Thus I left again with my bones smashed and with fear seizing me over my uncertain fate. I returned home to find my father lamenting his luck and mine. He was obsessed with the dangers to which we would be exposed in a country ruled by the dictator Ben Ali who refused to be checked by the law or by the pressure of the international community.

Faced with such dismal situation, I decided to leave Tunisia and escape to a safe country leaving my father and hoping that my escape would bring upon him some sort of the peace of mind. I approached one of my relatives and asked him to help me exit Tunisia by whatever means. I knew that my relative maintained strong friendship with some of the officials of the Ministry of Interior.

We managed to procure a bogus passport. That passport cost me considerable amounts of money apart from the amount I paid to the airport official who facilitated my entry into the airport without revealing my real identity. He enabled me to proceed into the plane under a false name without harassment and without arousing any suspicion.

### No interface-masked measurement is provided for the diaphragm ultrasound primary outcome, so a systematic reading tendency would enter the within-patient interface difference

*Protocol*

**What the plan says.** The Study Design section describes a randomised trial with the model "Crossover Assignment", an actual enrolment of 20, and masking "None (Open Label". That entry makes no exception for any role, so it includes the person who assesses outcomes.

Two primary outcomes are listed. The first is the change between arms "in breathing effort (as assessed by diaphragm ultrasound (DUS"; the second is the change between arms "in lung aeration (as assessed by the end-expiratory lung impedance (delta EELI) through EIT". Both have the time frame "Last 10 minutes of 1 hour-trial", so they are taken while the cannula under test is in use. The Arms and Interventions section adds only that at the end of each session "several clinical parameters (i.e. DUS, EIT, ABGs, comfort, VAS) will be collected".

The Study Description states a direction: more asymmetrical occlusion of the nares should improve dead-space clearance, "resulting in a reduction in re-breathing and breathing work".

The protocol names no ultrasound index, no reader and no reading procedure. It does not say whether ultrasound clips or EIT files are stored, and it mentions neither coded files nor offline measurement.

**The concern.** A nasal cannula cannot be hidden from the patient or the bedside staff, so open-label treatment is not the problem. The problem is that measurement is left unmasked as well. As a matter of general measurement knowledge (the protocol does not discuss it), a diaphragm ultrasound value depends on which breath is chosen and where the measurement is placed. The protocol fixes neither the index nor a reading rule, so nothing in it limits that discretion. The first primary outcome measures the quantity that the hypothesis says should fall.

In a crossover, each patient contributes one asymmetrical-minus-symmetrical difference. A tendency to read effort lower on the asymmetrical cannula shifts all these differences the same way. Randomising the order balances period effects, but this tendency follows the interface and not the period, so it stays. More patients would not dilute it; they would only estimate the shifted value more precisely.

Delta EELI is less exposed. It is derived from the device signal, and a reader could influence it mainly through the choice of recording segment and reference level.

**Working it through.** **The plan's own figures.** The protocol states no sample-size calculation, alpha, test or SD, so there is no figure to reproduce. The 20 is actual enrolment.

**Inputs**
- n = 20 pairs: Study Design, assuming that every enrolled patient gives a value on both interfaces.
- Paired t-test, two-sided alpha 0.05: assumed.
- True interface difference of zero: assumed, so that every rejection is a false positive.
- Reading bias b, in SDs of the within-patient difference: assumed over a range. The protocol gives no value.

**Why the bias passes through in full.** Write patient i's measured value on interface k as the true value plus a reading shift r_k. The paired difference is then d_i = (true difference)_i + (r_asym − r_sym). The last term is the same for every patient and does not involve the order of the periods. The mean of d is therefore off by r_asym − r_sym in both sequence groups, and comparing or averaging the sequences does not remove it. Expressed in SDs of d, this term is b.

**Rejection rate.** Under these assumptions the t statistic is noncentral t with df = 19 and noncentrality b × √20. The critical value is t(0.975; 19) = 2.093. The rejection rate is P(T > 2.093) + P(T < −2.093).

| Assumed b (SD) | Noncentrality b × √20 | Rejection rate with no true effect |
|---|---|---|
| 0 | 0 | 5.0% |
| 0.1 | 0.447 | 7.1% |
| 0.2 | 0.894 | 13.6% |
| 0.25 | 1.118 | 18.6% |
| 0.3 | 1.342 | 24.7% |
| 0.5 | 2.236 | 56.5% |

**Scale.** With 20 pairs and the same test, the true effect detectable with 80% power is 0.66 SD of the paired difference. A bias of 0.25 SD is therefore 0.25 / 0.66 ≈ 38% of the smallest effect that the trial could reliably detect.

Thus, on 26 May 2000 I left Tunisia heading to Jordan."

3 The nature of the appellant's claims were such that had they been accepted, the Tribunal would have been required to determine that the appellant was a person to whom Australia had "protection obligations" within the meaning of s 36(2) of the Act, and was a person to whom a "protection visa&quo;